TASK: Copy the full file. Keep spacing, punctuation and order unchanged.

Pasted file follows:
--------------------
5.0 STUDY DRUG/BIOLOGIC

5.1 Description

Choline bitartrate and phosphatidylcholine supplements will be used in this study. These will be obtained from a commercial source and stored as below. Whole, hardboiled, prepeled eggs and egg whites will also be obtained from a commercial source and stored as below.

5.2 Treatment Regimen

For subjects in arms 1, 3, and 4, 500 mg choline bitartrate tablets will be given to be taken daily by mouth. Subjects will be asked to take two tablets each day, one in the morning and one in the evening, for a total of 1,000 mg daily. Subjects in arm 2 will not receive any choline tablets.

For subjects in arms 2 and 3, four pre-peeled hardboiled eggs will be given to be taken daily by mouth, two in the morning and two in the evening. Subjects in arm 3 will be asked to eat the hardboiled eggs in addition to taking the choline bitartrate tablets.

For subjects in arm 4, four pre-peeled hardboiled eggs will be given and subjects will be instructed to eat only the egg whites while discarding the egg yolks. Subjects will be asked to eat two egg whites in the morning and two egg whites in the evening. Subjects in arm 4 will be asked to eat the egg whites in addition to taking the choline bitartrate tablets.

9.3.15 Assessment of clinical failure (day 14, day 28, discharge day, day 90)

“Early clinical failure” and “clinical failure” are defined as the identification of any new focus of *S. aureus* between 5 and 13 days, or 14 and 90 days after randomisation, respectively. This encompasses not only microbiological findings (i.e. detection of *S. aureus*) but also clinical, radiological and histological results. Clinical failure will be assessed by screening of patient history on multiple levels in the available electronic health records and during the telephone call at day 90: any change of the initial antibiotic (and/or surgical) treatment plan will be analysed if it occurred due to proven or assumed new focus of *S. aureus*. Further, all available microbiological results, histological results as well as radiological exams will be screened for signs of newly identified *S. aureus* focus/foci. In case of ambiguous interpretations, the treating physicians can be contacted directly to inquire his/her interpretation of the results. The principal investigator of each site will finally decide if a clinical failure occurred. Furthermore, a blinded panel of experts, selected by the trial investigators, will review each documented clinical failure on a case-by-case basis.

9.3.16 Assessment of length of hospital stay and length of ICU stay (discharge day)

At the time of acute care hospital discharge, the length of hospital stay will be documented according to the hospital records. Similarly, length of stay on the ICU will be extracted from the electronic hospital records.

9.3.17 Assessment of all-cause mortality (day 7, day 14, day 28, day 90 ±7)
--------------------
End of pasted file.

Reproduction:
5.0 STUDY DRUG/BIOLOGIC

5.1 Description

Choline bitartrate and phosphatidylcholine supplements will be used in this study. These will be obtained from a commercial source and stored as below. Whole, hardboiled, prepeled eggs and egg whites will also be obtained from a commercial source and stored as below.

5.2 Treatment Regimen

For subjects in arms 1, 3, and 4, 500 mg choline bitartrate tablets will be given to be taken daily by mouth. Subjects will be asked to take two tablets each day, one in the morning and one in the evening, for a total of 1,000 mg daily. Subjects in arm 2 will not receive any choline tablets.

For subjects in arms 2 and 3, four pre-peeled hardboiled eggs will be given to be taken daily by mouth, two in the morning and two in the evening. Subjects in arm 3 will be asked to eat the hardboiled eggs in addition to taking the choline bitartrate tablets.

For subjects in arm 4, four pre-peeled hardboiled eggs will be given and subjects will be instructed to eat only the egg whites while discarding the egg yolks. Subjects will be asked to eat two egg whites in the morning and two egg whites in the evening. Subjects in arm 4 will be asked to eat the egg whites in addition to taking the choline bitartrate tablets.

9.3.15 Assessment of clinical failure (day 14, day 28, discharge day, day 90)

“Early clinical failure” and “clinical failure” are defined as the identification of any new focus of *S. aureus* between 5 and 13 days, or 14 and 90 days after randomisation, respectively. This encompasses not only microbiological findings (i.e. detection of *S. aureus*) but also clinical, radiological and histological results. Clinical failure will be assessed by screening of patient history on multiple levels in the available electronic health records and during the telephone call at day 90: any change of the initial antibiotic (and/or surgical) treatment plan will be analysed if it occurred due to proven or assumed new focus of *S. aureus*. Further, all available microbiological results, histological results as well as radiological exams will be screened for signs of newly identified *S. aureus* focus/foci. In case of ambiguous interpretations, the treating physicians can be contacted directly to inquire his/her interpretation of the results. The principal investigator of each site will finally decide if a clinical failure occurred. Furthermore, a blinded panel of experts, selected by the trial investigators, will review each documented clinical failure on a case-by-case basis.

9.3.16 Assessment of length of hospital stay and length of ICU stay (discharge day)

At the time of acute care hospital discharge, the length of hospital stay will be documented according to the hospital records. Similarly, length of stay on the ICU will be extracted from the electronic hospital records.

9.3.17 Assessment of all-cause mortality (day 7, day 14, day 28, day 90 ±7)